Historic heat wave blasts Pacific Northwest as wildfire threat

Historic heat wave blasts Pacific Northwest as wildfire threat

PORTLAND: The Pacific Northwest swept Friday and braced for even warmer weather during the weekend as a historic heat wave hit Washington and Oregon, with temperatures expected to be 30 degrees above normal in many areas.
Extreme and dangerous heat was expected to break all-time records in cities and towns from eastern Washington state to Portland to southern Oregon as concerns grew about the risk of wildfires in the region that is already a crippling one. and are facing extended droughts.
Seattle was expected to rise above 100 degrees Fahrenheit (38 degrees Celsius) over the weekend, and in Portland, Oregon, weather forecasters said thermometers could rise to 108 F (42 degrees C) by Sunday, a score of 107 F. May break all-time records. (42 °C) was established in 1981. The unusually hot weather for most of the region was expected to extend into next week.
The National Weather Service said Seattle had hit 100 F only three times in recorded history, and there was a chance it could eclipse the record of 103 F (39 C) on Monday.
“If you’re keeping a written list of records that will fall, you may need a few pages early next week,” NWS Seattle tweeted, as it was announced that the city closed Friday for the highest morning Record was set for low temperature.
The extremely hot weather comes a week after a heat wave in the Intermountain West broke records from Montana to Arizona.
A northwest heat wave sent residents accustomed to mild heat to an area where many people do not have air conditioning. Stores selling portable air conditioners and fans, some hospitals canceled outdoor vaccination clinics, cities opened cooling centers, baseball teams canceled or moved weekend games, and utilities barred for potential power outages .
Washington Governor Jay Inslee lifts COVID-19 capacity restrictions on publicly owned or operated and non-profit cooling centers in light of the heat. Capacity is currently limited to 50% until the state fully opens up next Wednesday. And in Oregon, Governor Kate Brown suspended capacity limits for movie theaters and shopping malls — air-conditioned venues — as well as swimming pools before reopening statewide on Wednesday.
According to 2019 data from the US Census Bureau, Seattle has the lowest rate of air-conditioned homes of any major US city. Only 44% of homes in the metro area have air conditioning. The figure was 79% in the Portland metro area.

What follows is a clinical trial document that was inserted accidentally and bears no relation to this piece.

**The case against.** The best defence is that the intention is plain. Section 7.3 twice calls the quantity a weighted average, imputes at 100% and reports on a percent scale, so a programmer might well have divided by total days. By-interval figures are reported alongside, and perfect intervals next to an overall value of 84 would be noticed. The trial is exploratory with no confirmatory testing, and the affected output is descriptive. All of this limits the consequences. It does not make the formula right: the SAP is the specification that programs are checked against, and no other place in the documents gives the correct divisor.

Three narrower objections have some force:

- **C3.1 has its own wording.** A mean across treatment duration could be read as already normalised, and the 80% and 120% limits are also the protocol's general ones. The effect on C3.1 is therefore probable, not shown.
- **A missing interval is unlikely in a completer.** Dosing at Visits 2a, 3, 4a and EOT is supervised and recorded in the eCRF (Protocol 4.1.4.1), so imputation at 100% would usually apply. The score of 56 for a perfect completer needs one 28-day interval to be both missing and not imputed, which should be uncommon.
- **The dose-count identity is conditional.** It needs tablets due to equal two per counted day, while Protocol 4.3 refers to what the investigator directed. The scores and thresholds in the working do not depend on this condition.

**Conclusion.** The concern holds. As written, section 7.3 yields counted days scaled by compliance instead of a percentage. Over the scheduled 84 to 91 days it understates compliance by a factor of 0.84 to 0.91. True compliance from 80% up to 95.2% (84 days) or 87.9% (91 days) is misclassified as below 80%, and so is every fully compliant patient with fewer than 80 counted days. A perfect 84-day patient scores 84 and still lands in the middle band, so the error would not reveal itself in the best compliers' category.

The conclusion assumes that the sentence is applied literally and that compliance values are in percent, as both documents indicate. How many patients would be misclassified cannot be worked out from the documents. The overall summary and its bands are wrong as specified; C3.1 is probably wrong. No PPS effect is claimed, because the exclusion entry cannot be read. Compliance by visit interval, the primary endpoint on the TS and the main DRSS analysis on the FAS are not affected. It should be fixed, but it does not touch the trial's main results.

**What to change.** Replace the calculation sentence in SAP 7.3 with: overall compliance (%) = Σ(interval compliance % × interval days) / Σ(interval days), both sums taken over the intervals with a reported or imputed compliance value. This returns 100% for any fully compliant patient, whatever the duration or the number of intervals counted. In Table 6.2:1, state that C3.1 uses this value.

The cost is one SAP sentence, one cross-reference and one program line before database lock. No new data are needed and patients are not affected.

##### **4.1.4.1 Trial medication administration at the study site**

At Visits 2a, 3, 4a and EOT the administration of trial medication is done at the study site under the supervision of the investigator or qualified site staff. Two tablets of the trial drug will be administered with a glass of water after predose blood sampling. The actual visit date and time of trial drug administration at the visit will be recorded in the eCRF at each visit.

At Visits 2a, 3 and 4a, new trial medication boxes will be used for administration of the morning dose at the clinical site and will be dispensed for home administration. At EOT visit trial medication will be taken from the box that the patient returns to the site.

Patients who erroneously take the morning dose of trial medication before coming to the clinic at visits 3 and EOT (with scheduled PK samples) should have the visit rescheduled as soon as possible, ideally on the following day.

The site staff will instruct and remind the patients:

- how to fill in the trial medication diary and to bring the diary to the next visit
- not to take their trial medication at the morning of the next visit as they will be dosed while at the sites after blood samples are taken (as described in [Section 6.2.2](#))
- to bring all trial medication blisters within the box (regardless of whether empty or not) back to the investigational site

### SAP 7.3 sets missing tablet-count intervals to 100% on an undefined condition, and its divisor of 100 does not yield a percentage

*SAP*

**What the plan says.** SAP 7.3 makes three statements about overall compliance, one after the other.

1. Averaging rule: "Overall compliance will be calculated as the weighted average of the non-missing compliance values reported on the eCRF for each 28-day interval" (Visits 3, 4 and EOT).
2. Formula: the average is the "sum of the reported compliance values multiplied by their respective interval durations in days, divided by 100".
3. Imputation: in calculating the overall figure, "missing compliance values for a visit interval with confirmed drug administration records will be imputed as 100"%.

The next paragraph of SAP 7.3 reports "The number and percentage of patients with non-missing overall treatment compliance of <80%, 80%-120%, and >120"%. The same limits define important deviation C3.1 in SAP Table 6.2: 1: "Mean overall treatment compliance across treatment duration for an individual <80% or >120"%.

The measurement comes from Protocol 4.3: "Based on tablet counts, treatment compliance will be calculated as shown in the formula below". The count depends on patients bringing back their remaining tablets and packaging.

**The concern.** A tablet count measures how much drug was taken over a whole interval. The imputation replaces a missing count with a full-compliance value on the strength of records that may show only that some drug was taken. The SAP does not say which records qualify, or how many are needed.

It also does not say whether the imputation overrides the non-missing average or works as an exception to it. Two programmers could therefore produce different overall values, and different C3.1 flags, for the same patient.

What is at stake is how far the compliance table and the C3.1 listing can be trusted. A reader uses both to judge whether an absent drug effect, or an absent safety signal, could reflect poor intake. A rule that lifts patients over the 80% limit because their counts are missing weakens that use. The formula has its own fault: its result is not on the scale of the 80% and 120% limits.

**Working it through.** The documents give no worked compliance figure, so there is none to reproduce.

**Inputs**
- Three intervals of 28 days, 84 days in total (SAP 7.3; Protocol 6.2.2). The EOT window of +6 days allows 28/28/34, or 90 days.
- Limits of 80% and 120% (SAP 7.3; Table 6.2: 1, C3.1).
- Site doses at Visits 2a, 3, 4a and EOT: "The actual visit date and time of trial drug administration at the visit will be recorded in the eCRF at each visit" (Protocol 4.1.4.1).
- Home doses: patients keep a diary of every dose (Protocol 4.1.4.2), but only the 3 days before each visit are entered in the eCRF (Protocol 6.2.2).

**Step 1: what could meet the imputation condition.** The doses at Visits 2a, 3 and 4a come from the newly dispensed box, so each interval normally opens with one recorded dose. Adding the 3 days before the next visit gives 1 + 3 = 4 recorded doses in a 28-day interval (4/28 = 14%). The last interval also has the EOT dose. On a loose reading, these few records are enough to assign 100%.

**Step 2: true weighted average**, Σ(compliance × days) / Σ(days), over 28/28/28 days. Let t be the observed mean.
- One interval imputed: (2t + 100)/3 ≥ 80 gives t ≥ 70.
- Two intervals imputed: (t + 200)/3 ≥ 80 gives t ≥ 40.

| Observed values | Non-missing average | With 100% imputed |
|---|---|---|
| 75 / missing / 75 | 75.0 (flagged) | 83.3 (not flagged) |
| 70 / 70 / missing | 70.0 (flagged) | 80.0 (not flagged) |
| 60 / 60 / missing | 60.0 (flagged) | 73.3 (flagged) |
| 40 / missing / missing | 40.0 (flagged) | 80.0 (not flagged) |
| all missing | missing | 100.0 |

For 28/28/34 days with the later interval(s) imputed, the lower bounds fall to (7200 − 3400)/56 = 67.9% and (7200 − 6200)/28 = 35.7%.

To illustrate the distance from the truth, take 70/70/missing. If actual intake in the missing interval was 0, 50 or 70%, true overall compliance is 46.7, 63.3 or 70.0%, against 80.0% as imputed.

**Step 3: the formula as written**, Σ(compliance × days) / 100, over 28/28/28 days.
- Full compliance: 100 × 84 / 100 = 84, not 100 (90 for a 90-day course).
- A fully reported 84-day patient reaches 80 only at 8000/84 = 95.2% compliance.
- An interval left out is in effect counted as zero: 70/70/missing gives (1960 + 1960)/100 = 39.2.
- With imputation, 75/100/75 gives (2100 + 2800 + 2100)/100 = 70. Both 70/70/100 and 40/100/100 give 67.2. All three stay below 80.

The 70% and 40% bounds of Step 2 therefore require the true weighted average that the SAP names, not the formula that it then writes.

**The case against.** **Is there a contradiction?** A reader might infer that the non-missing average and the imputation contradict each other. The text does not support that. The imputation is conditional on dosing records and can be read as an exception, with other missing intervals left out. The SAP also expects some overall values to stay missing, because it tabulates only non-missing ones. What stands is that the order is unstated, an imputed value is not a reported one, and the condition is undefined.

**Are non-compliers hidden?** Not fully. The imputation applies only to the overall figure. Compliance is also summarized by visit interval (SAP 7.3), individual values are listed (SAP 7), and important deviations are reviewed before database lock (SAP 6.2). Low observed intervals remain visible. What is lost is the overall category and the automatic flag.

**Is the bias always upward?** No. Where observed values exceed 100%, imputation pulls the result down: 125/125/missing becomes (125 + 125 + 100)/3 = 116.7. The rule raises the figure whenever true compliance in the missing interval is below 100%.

At a hardware store in Seattle, about a dozen people lined up before the air conditioning unit opened, hoping to snag it. An employee opened the door at 8 a.m. with bad news: There were only three units.
One of the lucky buyers was Sarah O’Sell, who was worried for her cat amid triple-digit predictions.
“Unfortunately, we’re starting to see this year over year,” said O’Cell, who used a dolly to move his new unit to his nearby apartment. “We’re going to be like California, and that’s going to be desert below. It’s only going to get hot.”
The sweltering temperatures expected on the final weekend of the US Olympic Track and Field Trials in Eugene, Oregon, also prompted USA Track and Field to reschedule several weekend events several times a day to avoid the extreme heat.
Portland Pickles, the city’s semi-professional baseball team, offered weekend tickets to people in the stands for $1.11 — a potential high on Sunday. And families stood in the scorching sun for ice cream and precious few hours at the community pool still working under capacity restrictions due to Covid-19.
Sarah Stathos was selling ice cream from inside an air-conditioned food truck in Portland and said the business would close over the weekend because ice cream “basically melts as we hand it out to customers” in such hot weather.
“We don’t want people to stand in the sun, wait and get sick,” she said.
The expanded “heat dome” was the taste of the future for the Pacific Northwest as climate change alters weather patterns around the world, said Christy Abbey, a professor at the University of Washington who studies global warming and its effects on public health. .
“We know from evidence around the world that climate change is increasing the frequency, intensity and duration of heat waves. We have to get used to moving forward. Temperatures are rising, and extreme temperatures are increasing even more rapidly.” ,” He said.
“I tell my students that when they’re as old as me, they’ll look back and think about how great summers used to be.”
He said the heat is also a concern for the region because warm air absorbs moisture from soil and vegetation more efficiently than cold air, and this increases the risk of fires in everything.
Oregon was particularly devastated by an unusually intense wildfire season, which engulfed nearly 1 million acres (404,685 ha), burned more than 4,000 homes and killed nine people. According to the US Drought Monitor, several fires are already burning around the Pacific Northwest, and much of the region is already in extreme or exceptional drought.
Firefighters were being deployed ahead of time in areas where the risk of fire was high. Counties and cities across the region implemented burn bans—in some cases even temporarily banning individual fireworks—for the July 4th holiday weekend.

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